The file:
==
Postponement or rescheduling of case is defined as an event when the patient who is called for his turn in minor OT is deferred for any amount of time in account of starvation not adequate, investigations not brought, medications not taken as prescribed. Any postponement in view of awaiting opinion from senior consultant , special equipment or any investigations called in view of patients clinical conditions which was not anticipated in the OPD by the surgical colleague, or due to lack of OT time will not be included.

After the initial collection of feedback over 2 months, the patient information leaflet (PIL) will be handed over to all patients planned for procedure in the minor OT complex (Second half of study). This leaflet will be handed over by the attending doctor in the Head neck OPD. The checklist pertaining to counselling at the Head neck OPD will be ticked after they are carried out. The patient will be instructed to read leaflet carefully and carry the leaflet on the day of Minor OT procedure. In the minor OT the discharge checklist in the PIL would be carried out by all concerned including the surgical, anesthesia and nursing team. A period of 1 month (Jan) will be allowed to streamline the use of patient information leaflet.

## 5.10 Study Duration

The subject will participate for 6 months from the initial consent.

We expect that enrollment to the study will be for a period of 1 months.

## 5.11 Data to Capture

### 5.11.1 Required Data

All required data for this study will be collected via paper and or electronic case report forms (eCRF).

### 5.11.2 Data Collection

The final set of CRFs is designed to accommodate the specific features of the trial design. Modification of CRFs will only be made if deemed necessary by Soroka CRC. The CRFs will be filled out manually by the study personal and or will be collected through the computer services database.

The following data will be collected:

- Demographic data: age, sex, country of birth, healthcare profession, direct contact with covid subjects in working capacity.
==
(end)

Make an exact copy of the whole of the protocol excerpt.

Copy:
Postponement or rescheduling of case is defined as an event when the patient who is called for his turn in minor OT is deferred for any amount of time in account of starvation not adequate, investigations not brought, medications not taken as prescribed. Any postponement in view of awaiting opinion from senior consultant , special equipment or any investigations called in view of patients clinical conditions which was not anticipated in the OPD by the surgical colleague, or due to lack of OT time will not be included.

After the initial collection of feedback over 2 months, the patient information leaflet (PIL) will be handed over to all patients planned for procedure in the minor OT complex (Second half of study). This leaflet will be handed over by the attending doctor in the Head neck OPD. The checklist pertaining to counselling at the Head neck OPD will be ticked after they are carried out. The patient will be instructed to read leaflet carefully and carry the leaflet on the day of Minor OT procedure. In the minor OT the discharge checklist in the PIL would be carried out by all concerned including the surgical, anesthesia and nursing team. A period of 1 month (Jan) will be allowed to streamline the use of patient information leaflet.

## 5.10 Study Duration

The subject will participate for 6 months from the initial consent.

We expect that enrollment to the study will be for a period of 1 months.

## 5.11 Data to Capture

### 5.11.1 Required Data

All required data for this study will be collected via paper and or electronic case report forms (eCRF).

### 5.11.2 Data Collection

The final set of CRFs is designed to accommodate the specific features of the trial design. Modification of CRFs will only be made if deemed necessary by Soroka CRC. The CRFs will be filled out manually by the study personal and or will be collected through the computer services database.

The following data will be collected:

- Demographic data: age, sex, country of birth, healthcare profession, direct contact with covid subjects in working capacity.